I probably spend too much time thinking about the Pre-Cambrian. I know, it’s harmless at some level, and we all do it, usually furtively, but at some point I need to let go of the fact that for roughly 3 billion years the Earth was habitable but boring. Like, really Dullsville from pole to pole. If you had lived in the pre-Cambrian you would have been thrilled to see something as scintillating as a trilobite, or a sponge, or a clam. Life had not invented the new maneuver called multi-cellularity. It was a world of bacteria, of blue-green algae, with a vast ocean devoid of a single fish — nary a minnow.

This is worth remembering when we talk of exoplanets that are roughly Earth-sized and in the “habitable zone.” The fact that I may exist on a Saturday night does not necessarily imply that I can tell you about “the nightlife.” Even after the Cambrian explosion, the continents of Earth spent many millions of years devoid of plants or animals. That required a whole new set of evolutionary adaptations, and didn’t really kick in until the Devonian, which began 419 million years ago. So keep that in mind: Earth is 4.6  billion years old but for the first 4.2 billion you didn’t have a single lizard.

Although we focus on individual organisms and species when we talk about evolution, the process is more ecological than that. You have to have something to eat. You need a system. A guy alone in a gymnasium with a ball isn’t enough for a basketball game. So it is that, when I see the jelly doughnut on Mars, I find myself unable to agree with those on the Internet who suggest that it is some kind of fungus. In case you missed it, this rock wasn’t there back in December, but then it suddenly turned up in January. Scientists think it may have been kicked there by the turning wheel of the Opportunity rover — or maybe it fell there off a hill.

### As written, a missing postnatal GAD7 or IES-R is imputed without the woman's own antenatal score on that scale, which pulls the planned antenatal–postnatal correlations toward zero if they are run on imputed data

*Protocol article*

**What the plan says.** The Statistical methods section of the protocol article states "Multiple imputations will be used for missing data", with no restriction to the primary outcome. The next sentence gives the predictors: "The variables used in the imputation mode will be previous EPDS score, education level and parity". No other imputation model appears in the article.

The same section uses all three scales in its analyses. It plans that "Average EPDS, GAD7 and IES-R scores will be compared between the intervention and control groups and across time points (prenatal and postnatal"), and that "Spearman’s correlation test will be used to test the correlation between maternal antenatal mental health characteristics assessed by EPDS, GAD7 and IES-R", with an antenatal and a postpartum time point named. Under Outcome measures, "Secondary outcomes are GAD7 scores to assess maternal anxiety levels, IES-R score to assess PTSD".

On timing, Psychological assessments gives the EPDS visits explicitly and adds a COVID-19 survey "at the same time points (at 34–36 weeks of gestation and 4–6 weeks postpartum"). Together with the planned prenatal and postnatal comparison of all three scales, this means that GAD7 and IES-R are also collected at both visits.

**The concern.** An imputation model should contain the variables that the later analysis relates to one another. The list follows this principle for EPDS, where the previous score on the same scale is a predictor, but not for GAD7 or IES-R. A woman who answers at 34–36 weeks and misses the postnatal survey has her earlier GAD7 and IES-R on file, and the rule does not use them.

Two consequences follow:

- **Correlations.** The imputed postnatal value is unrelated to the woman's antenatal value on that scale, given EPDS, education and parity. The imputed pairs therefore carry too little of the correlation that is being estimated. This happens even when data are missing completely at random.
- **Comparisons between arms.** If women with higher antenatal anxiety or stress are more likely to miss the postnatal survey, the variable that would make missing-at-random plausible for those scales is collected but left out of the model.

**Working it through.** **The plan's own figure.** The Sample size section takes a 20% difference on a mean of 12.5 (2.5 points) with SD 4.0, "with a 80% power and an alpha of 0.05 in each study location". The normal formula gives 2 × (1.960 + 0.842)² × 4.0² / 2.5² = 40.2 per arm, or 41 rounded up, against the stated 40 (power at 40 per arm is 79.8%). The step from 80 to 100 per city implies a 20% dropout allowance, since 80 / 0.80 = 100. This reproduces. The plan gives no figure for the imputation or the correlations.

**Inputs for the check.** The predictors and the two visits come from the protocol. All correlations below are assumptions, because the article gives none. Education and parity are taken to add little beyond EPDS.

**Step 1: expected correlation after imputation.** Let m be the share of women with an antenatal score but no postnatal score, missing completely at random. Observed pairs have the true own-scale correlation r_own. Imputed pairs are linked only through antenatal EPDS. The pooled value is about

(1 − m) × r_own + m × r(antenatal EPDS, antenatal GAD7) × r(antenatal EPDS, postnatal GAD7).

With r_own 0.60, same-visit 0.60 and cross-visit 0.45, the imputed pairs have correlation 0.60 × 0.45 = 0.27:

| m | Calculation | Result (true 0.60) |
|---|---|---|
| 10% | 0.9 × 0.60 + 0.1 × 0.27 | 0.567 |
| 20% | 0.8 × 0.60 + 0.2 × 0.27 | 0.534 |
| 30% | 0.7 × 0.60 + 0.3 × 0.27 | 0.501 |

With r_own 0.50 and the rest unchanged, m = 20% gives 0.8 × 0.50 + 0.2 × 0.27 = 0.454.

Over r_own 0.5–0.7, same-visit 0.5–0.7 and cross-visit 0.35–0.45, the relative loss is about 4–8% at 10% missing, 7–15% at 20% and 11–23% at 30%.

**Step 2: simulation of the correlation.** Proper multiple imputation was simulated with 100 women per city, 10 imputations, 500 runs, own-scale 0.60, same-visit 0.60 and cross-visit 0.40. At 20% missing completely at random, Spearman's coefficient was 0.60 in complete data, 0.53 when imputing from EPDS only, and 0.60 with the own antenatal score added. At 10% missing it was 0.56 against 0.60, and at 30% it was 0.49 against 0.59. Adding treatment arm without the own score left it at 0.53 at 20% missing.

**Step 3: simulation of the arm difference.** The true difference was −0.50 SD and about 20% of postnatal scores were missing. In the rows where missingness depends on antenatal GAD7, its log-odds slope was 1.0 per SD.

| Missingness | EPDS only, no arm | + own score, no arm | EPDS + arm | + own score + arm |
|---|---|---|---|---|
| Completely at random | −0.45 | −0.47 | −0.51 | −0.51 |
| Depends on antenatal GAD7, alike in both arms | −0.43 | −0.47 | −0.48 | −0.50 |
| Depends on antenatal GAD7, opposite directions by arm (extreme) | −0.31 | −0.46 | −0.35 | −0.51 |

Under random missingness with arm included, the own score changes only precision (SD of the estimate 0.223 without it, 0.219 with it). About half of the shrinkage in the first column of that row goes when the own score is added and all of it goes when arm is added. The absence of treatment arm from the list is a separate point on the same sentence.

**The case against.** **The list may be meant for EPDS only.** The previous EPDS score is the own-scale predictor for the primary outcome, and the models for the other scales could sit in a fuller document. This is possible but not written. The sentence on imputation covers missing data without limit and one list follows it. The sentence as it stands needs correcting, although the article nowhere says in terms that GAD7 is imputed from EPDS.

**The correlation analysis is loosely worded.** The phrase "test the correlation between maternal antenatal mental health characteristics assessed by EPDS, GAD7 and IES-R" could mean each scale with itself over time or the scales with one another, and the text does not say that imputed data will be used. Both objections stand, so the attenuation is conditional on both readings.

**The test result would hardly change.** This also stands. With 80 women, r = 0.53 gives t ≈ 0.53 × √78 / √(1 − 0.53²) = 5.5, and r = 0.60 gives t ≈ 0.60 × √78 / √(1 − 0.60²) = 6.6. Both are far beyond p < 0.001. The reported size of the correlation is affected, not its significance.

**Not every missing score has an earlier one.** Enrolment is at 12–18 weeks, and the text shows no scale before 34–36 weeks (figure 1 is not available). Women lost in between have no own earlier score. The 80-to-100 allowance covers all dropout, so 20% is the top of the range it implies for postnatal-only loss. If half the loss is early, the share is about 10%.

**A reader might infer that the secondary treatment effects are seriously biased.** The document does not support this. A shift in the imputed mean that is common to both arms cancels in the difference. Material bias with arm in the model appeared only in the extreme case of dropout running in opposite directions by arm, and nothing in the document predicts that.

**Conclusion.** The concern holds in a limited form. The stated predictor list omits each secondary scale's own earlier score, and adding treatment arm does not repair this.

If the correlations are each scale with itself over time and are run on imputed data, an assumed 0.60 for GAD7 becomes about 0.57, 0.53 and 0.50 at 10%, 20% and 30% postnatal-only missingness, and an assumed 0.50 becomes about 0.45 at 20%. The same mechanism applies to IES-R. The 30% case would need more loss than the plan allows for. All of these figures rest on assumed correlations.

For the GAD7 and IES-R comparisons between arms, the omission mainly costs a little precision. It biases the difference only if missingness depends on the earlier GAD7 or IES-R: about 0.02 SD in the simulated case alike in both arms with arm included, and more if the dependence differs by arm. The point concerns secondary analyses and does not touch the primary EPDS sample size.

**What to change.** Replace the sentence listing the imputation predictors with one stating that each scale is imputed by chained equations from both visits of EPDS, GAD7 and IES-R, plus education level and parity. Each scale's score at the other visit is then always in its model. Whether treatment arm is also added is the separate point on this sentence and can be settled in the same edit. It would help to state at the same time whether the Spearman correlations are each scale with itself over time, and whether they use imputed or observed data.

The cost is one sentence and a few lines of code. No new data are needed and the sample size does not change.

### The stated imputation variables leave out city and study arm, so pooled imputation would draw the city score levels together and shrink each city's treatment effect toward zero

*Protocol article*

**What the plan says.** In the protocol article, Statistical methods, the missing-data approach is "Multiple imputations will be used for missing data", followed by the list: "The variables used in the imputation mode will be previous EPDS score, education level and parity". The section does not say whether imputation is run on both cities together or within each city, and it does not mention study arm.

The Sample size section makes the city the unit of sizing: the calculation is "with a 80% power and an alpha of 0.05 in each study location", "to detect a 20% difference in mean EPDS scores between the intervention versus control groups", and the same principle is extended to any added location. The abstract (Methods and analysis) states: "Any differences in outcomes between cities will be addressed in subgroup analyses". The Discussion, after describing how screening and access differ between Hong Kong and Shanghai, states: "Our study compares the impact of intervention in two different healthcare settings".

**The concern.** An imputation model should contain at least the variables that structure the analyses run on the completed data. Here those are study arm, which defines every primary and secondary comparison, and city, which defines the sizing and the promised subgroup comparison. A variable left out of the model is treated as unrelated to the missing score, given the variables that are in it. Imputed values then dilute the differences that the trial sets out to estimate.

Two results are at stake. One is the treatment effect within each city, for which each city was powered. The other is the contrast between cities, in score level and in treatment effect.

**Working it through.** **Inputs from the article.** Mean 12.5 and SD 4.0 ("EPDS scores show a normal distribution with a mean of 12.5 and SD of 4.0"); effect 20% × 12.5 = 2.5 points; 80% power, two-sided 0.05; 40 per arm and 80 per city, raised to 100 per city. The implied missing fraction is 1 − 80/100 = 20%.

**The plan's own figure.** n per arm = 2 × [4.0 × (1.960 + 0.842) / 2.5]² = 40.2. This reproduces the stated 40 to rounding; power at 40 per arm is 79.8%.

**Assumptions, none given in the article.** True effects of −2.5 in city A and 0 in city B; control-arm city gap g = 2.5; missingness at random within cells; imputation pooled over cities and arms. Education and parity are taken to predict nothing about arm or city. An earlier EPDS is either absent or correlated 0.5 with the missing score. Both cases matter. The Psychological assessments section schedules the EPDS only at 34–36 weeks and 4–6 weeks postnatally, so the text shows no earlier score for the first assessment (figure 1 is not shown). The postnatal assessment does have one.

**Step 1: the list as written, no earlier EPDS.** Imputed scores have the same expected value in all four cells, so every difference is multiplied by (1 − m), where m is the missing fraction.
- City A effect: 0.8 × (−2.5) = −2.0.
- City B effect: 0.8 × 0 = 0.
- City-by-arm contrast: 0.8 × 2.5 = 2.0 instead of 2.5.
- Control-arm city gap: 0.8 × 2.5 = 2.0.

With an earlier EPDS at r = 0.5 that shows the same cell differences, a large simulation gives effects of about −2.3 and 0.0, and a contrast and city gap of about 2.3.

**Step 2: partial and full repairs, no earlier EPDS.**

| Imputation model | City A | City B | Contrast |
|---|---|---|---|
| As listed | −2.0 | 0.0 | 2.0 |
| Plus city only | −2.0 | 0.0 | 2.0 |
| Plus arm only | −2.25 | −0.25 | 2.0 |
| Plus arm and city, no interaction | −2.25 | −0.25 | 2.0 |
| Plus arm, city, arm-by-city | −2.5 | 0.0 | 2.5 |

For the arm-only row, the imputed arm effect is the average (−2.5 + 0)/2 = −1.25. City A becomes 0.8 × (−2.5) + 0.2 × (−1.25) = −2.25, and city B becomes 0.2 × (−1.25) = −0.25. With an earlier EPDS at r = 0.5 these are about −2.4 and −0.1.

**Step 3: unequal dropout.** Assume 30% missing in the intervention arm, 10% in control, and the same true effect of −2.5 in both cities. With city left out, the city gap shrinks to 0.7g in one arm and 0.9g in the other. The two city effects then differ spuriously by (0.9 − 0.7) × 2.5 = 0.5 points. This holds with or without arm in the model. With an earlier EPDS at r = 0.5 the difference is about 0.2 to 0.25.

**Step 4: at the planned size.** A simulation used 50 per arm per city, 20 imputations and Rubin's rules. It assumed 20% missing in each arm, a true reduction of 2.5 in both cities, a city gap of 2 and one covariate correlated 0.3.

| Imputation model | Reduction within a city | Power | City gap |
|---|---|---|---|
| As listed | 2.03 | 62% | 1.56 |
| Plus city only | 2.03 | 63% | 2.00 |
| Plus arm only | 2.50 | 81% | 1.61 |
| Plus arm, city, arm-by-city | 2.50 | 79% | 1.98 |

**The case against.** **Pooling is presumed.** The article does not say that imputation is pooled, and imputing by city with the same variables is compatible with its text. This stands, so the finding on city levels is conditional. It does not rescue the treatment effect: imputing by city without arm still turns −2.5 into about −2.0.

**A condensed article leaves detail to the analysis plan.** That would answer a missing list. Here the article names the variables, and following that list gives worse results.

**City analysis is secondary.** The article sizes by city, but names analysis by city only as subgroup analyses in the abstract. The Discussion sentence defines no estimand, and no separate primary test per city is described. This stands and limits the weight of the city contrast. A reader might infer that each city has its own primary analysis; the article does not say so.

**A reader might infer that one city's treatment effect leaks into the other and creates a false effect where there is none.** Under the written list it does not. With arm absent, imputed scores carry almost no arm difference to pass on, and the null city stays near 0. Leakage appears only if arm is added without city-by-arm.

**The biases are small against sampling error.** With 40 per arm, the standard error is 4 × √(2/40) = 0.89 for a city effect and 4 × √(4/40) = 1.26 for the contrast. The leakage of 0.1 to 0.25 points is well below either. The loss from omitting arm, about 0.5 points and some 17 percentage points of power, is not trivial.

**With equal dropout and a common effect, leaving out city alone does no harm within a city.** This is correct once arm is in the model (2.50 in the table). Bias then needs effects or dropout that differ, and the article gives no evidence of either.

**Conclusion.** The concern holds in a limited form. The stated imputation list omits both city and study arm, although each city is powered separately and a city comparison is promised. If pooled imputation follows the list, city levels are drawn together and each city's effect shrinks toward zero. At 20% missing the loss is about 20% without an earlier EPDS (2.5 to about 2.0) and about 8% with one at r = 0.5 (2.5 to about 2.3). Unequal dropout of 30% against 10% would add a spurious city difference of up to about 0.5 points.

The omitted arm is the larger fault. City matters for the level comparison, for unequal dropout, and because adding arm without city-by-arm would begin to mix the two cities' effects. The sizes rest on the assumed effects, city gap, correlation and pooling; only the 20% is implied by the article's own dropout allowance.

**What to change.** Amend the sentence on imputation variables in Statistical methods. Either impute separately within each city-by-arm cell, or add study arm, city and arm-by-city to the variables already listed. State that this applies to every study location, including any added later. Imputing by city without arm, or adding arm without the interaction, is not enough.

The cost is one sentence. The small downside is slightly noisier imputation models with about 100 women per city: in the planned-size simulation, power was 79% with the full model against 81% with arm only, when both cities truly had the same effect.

If that thing is alive, it must be really lonely. Where’s the ecosystem?

Also I want to see it do something. Like grow. If that thing grows before our eyes and then emits spores, or something crawls out of it and wanders up to Opportunity’s camera and licks it, I’ll START to entertain the idea that this isn’t a rock.

Life on Mars is Lucy pulling back the football, as has been noted in this space previously. Among the things seen on Mars that didn’t actually exist, or weren’t what they initially appeared to be to some folks with active imaginations: Canals, seasonal changes in vegetation, methane plumes, lichen, the letter “B” written on a rock, a giant stone face, and an ancient city.

And one jelly doughnut.